One of these projects is “Adonis Centre”, situated in Zouk Mosbeh (the area bordering Zouk Mikael) and inaugurated in June of 1961 as “a city for the future”. The residential project was erected in the pine forest as the ideal refuge for those working in the city who longed to escape its noise and pollution to enjoy the tranquility and healthy climate in a breathtaking suburb situated between the sea and the mountain, only minutes away from the capital Beirut, 300 meters from the freeway completed in 1959. The project consisted of 400 properties. Prices ranged from US$4 to $6 per square meter, and there were facilities for payment via installments over three years for property purchases and eight years for construction.[9] The minimum salary at the time was US$95.[10]

In line with the vision developed in the late 1950s of Zouk Mosbeh as a model residential suburb, the mayor of the neighboring Zouk Mikael municipality lawyer Nouhad Naufal devoted attention, from his election in 1963, to the construction, subdivision, and infrastructure regulations in order to attract real estate investment. Naufal wanted a model suburb that was “characteristically European with its cleanliness, gardens, and development without losing the spirit of a Lebanese village”. Hence, he immediately classified the town as “under study” in order to review its circumstances in preparation for issuing the first general master plan in 1973.[11] The plan encompassed both the Zouk Mosbeh and Zouk Mikael towns.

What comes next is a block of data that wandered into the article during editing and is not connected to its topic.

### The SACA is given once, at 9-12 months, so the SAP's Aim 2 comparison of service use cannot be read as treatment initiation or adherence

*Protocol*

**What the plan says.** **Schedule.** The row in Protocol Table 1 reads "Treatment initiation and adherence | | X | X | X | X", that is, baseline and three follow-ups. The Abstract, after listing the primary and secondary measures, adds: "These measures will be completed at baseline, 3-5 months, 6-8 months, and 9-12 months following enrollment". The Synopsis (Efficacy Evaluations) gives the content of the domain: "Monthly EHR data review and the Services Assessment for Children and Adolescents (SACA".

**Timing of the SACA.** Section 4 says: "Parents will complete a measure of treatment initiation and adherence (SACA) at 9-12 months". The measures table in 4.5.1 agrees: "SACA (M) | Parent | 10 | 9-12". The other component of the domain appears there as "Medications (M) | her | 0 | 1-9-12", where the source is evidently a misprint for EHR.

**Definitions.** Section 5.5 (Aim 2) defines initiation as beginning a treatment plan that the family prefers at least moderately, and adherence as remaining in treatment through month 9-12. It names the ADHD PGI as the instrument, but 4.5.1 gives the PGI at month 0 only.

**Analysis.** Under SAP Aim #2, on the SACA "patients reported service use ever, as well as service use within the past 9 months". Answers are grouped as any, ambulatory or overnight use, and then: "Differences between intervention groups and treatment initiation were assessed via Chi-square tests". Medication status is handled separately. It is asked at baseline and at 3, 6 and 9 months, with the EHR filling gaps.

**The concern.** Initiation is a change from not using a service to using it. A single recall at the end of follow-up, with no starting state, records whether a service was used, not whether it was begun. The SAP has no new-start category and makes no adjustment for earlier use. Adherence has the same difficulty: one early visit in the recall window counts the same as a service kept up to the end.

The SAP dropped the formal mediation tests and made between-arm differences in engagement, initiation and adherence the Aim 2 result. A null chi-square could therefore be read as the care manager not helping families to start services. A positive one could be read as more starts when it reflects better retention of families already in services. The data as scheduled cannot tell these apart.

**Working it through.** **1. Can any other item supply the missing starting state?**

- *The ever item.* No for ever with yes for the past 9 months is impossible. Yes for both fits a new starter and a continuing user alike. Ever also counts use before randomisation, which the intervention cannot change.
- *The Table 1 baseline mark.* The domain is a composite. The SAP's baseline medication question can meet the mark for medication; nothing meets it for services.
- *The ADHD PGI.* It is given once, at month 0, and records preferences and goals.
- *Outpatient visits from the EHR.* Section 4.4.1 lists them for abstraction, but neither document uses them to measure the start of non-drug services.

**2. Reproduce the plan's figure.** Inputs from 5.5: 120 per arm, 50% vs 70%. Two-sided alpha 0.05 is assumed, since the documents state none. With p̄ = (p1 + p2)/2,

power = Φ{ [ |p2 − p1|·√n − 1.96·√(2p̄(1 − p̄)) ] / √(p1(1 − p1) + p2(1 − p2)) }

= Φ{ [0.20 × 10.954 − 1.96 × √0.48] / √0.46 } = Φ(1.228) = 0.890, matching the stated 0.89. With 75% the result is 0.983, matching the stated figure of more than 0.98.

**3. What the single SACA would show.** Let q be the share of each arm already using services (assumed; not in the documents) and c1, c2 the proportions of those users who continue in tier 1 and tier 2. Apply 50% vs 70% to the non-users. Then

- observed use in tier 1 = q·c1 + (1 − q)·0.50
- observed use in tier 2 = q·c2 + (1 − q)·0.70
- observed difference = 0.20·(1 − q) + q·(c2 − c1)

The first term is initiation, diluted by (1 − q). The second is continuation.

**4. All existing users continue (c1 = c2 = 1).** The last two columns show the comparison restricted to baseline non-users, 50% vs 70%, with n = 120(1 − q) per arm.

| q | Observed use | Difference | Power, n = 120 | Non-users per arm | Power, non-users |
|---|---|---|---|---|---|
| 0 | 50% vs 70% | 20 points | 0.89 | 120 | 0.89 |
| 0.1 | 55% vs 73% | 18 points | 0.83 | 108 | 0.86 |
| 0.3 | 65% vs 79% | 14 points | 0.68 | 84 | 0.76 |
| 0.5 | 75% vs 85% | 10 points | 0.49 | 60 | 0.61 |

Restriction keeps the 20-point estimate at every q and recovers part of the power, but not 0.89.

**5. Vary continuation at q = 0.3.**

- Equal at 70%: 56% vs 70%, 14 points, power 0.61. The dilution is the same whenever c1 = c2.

This general master plan sketched a vision for expanding the town, specifying residential areas that overlooked the power plant and featured high exploitation ratios (exploitation ratios dictate the permitted size of a structure given the size of the underlying property), as well as the conditions for the distribution of industrial and commercial establishments in all areas. It also specified an industrial area around the plant on the coast under the freeway where the agricultural lands were located, as well as a commercial and services area for the construction of cinemas, entertainment venue, restaurants, and cafes. With the change in the usage of the coastal agricultural lands, the purchase and rental of properties began – properties many of which were owned by monasteries or were religious endowments (awqaf).[12]

During this period – i.e., before the 1975-1990 Civil War – most of the town’s residents were from Keserwan’s highlands, such as Mayrouba, Hrajel, Faraya, and Kfar Dibiane. They came to the town during winter to work and study. Similarly, most of the electricity company’s employees were residents of the town.[13]

When the war began and the capital Beirut collapsed, the town gained an opportunity to stimulate commercial activity connected to real estate investment, entertainment, and services. The fact that the 1973 general master plan had laid the foundations for a “Las Vegas”[14] on the town’s lands, particularly its coast, was a contributing factor.


“Las Vegas”